While the board had backed Mr Hartzer over the weekend in the face of fierce political pressure, Mr Maxsted met key investors and governance advisers on Monday and was told the bank needed to show more accountability over the crisis.
“What happened from Friday until early yesterday evening was that it became very apparent to me and the rest of the board that the best interest of the company was to go down this particular route, and that’s what we’ve done,” Mr Maxsted said on Tuesday.
Peter King, a 25 year veteran of the bank, will replace Mr Hartzer who has been CEO since 2015. As the bank attempts to avoid a shareholder revolt at its annual meeting in two weeks, the chair of the board’s risk committee, Ewen Crouch, also said he would no longer stand for re-election.
In a sign of the ongoing pressure on Australia’s second largest bank, Labor is demanding the House of Representatives’ Economics Committee call Westpac executives to learn more about its handling of the scandal.
The committee took evidence from Mr Hartzer and Mr King a fortnight ago as part of its oversight of all banks and their response to recommendations out of the financial services royal commission.
The committee’s deputy chair, Labor frontbencher Andrew Leigh, said the committee should use its powers to look more deeply at Westpac’s handling of the scandal.
“Westpac must answer for this unprecedented money-laundering scandal,” he said.
Treasurer Josh Frydenberg sought to assure Westpac customers that despite the turmoil at the top of the bank, the lender would remain financially solid.
“These are going to be pretty difficult days not just for board and management but for thousands of employees across the country,” he said.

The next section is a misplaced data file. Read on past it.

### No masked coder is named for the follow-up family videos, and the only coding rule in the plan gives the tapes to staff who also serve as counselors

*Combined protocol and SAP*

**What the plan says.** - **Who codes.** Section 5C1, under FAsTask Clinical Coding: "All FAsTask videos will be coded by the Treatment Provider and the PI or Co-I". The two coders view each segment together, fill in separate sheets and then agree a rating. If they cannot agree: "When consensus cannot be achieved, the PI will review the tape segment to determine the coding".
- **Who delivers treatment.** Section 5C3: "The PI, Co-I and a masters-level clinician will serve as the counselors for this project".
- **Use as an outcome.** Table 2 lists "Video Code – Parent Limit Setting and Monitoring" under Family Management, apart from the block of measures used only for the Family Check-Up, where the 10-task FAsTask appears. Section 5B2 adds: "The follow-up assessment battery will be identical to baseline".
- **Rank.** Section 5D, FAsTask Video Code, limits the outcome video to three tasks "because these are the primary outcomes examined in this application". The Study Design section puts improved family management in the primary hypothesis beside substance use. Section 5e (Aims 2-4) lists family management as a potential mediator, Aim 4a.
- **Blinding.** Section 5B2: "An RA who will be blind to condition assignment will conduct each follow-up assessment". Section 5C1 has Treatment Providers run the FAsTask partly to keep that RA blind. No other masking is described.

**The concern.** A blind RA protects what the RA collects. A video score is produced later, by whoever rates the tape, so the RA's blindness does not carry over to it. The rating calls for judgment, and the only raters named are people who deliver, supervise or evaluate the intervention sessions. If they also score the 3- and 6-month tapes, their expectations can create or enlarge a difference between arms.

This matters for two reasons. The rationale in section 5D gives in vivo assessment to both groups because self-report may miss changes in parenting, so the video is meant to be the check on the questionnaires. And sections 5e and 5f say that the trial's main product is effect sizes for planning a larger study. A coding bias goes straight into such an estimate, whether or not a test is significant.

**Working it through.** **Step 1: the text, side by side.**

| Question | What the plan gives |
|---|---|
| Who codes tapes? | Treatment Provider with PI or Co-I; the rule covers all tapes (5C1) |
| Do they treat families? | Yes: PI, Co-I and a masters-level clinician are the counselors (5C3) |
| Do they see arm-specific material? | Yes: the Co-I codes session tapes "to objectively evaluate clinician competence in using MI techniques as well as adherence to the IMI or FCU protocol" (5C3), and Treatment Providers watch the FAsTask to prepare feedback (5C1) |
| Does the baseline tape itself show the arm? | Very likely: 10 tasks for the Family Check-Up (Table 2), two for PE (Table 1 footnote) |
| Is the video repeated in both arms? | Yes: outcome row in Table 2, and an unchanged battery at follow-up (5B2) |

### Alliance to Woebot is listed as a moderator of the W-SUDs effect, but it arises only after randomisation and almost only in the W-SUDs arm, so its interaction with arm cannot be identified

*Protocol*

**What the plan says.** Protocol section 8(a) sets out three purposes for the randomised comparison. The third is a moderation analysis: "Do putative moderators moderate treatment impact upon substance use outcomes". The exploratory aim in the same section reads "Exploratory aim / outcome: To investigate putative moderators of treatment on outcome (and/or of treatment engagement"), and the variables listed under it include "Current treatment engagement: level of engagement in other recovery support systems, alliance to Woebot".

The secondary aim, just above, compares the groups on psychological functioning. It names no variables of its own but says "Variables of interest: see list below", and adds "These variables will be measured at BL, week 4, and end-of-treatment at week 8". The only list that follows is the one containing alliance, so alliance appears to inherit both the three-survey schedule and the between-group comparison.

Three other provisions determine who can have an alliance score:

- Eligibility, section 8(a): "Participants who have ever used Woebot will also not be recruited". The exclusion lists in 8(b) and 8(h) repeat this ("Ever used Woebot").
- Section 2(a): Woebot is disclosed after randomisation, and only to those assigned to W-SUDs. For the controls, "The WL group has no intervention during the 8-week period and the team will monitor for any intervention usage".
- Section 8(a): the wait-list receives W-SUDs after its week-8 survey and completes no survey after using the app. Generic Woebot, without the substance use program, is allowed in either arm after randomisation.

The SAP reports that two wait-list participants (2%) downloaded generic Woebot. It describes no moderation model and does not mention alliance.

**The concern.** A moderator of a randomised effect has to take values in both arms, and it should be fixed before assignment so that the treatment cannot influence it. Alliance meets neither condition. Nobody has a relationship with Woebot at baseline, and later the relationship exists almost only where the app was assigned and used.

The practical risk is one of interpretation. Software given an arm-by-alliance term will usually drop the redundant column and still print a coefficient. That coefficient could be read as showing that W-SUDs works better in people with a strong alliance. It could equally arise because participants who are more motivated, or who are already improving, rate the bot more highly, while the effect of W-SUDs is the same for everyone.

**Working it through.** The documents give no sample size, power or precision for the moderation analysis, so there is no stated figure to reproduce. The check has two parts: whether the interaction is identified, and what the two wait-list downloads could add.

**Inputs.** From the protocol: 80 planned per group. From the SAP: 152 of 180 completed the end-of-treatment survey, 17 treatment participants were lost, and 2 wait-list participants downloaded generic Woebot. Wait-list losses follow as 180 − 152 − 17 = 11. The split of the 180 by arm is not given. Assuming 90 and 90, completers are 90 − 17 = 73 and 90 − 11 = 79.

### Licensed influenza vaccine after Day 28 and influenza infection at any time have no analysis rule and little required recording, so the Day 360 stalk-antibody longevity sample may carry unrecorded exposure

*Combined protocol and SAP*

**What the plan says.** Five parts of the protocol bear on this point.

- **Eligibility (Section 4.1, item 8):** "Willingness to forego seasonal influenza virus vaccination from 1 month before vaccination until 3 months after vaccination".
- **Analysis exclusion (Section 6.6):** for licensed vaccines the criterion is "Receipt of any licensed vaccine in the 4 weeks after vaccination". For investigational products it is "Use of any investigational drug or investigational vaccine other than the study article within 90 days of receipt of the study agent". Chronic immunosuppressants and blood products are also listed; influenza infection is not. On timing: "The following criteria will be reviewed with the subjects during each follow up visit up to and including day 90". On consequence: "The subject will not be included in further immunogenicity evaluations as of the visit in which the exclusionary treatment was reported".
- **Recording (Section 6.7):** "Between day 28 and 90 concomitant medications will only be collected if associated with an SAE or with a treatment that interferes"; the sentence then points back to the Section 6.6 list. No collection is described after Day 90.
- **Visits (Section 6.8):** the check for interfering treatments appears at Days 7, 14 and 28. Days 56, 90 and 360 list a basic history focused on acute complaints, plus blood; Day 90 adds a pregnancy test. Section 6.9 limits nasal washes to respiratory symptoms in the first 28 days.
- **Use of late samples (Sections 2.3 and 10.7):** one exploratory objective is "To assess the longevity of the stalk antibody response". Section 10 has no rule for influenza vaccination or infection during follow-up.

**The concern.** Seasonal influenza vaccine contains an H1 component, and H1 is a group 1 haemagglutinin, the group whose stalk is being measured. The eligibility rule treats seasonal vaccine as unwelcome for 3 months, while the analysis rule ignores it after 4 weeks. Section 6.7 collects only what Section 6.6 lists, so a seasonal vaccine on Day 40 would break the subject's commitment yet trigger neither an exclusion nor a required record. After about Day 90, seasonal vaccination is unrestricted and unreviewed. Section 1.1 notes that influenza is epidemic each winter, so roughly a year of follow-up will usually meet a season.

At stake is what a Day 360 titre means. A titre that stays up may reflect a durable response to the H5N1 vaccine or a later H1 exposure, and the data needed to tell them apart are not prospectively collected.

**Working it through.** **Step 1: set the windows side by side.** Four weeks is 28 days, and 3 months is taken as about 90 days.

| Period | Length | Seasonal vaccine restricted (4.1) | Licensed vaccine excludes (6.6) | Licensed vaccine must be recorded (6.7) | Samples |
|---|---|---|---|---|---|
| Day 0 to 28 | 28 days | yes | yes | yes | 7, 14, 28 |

“It [Westpac] will get through it and it will continue to play a vitally important role in our economy. I don’t think it will compromise Westpac’s ability to continue to be an important financial service provider in this country.”
Mr Hartzer’s fate was sealed at a board meeting that stretched past midnight on Tuesday morning at the bank’s Kent St headquarters in Sydney. On Monday Mr Maxsted had met with various investors including a key governance adviser, Institutional Shareholder Services, and the country’s biggest superannuation fund, AustralianSuper.
A bank source, who did not want to be named because they were not authorised to speak publicly, said some investors had wanted Mr Hartzer to stay in the job. But there was a concern the crisis was having a destabilising effect on the banking giant.
Mr King on Tuesday vowed to push ahead with a review into how the bank managed to breach anti-money laundering laws – allegations that could lead to a record fine and have already sparked two separate inquiries from powerful financial regulators.
“The chairman has asked me to do the job, and I will be here as long as the board needs me. Stability of the company is very important,” said Mr King, who had given notice to retire before the crisis erupted.
Westpac said Mr Hartzer had been given 12 months notice and would be paid $2.68 million over this period. Mr Hartzer will also forfeit performance share rights that were potentially worth up to $20 million if targets had been met, and he will not be eligible for short-term bonuses in 2020 or 2021.
Mr Maxsted re-iterated the bank’s “deep remorse,” and said it was “unbelievably repulsed” by its alleged failure to upgrade its transaction monitoring in the way suggested by Austrac. He said the payment system at the heart of the child exploitation allegations did have “protections,” but the bank was disgusted that its lapses had allegedly facilitated payments linked to child exploitation.
“Please don’t think that this bank has sat on its hands and had no attention to these matters. The actual evidence is that it’s the exact opposite,” he said.
Business Council chief executive Jennifer Westacott backed the upheaval within Westpac’s executive ranks, saying it would “clear the air” around the bank. But she cautioned against a new round of “bank bashing” as this could restrict the flow of credit to businesses and individuals.
Clancy Yeates is a business reporter.
Shane is a senior economics correspondent for The Age and The Sydney Morning Herald.
Eryk Bagshaw is an economics correspondent for The Sydney Morning Herald and The Age, based at Parliament House in Canberra